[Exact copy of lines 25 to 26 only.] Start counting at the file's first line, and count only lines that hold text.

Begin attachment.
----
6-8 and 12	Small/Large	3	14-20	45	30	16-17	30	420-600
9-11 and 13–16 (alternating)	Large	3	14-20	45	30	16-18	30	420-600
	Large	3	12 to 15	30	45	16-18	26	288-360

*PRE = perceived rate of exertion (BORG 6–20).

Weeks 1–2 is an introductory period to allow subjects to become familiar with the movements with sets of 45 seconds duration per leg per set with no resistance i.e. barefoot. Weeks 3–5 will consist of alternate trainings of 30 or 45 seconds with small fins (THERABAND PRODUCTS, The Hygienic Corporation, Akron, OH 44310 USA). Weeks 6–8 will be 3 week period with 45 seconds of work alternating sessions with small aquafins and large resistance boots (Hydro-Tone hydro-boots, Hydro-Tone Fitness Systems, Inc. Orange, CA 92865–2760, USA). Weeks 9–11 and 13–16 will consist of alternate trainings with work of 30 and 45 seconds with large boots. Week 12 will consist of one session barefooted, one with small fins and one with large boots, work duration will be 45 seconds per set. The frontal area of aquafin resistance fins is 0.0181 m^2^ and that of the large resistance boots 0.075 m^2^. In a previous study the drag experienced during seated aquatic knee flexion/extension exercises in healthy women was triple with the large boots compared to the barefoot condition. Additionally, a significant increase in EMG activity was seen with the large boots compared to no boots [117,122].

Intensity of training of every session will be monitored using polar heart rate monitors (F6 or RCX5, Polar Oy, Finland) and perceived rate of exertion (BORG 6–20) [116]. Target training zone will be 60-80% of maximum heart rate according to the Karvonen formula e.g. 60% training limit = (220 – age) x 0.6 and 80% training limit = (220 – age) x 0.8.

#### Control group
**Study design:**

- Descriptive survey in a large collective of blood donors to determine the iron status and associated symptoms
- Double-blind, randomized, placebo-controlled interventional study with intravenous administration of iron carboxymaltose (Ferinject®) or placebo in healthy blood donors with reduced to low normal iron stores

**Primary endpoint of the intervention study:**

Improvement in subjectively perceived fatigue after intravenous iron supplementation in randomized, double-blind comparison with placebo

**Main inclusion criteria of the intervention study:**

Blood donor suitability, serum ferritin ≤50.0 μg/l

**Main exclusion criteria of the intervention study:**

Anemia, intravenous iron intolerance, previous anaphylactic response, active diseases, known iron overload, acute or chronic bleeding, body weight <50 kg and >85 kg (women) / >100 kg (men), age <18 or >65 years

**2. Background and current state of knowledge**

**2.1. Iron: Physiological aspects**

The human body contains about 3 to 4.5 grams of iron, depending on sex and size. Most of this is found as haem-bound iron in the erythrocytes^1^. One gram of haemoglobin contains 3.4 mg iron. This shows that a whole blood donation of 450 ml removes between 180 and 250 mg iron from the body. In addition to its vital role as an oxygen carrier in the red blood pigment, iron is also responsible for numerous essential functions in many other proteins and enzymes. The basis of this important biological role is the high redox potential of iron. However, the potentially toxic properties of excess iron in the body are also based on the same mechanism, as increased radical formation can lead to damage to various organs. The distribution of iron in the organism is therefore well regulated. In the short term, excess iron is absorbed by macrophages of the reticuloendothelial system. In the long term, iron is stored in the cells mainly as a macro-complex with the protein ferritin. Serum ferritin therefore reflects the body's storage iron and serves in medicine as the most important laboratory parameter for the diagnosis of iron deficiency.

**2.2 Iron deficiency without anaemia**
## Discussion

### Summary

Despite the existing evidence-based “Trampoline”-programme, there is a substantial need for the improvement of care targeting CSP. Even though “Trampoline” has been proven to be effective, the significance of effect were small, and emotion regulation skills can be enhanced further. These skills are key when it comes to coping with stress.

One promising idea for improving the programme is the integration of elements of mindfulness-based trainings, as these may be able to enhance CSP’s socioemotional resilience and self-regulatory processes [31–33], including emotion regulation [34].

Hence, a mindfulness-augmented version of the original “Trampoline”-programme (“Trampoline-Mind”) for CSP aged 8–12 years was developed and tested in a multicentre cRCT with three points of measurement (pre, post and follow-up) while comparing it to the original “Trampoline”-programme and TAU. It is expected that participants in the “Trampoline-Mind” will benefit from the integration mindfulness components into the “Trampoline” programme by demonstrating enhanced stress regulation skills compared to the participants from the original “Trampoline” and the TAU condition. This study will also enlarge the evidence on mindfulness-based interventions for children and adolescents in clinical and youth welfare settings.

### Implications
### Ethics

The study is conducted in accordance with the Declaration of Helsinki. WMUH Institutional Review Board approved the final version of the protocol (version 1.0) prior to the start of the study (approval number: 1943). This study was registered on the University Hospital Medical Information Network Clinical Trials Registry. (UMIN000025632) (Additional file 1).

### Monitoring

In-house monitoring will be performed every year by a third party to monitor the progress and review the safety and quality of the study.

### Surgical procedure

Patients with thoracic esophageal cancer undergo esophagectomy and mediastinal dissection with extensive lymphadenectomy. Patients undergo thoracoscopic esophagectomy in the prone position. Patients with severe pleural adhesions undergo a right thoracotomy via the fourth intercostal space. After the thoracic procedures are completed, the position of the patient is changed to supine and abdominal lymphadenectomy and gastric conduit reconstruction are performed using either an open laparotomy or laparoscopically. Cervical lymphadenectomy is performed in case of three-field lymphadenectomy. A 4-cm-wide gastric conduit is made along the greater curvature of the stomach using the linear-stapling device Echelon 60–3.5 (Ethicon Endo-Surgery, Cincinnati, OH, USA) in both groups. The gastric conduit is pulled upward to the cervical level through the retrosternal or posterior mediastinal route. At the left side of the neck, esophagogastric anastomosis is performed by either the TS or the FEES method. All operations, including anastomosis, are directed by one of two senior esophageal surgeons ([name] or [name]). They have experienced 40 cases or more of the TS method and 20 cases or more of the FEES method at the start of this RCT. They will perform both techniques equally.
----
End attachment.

Hence, a mindfulness-augmented version of the original “Trampoline”-programme (“Trampoline-Mind”) for CSP aged 8–12 years was developed and tested in a multicentre cRCT with three points of measurement (pre, post and follow-up) while comparing it to the original “Trampoline”-programme and TAU. It is expected that participants in the “Trampoline-Mind” will benefit from the integration mindfulness components into the “Trampoline” programme by demonstrating enhanced stress regulation skills compared to the participants from the original “Trampoline” and the TAU condition. This study will also enlarge the evidence on mindfulness-based interventions for children and adolescents in clinical and youth welfare settings.

### Implications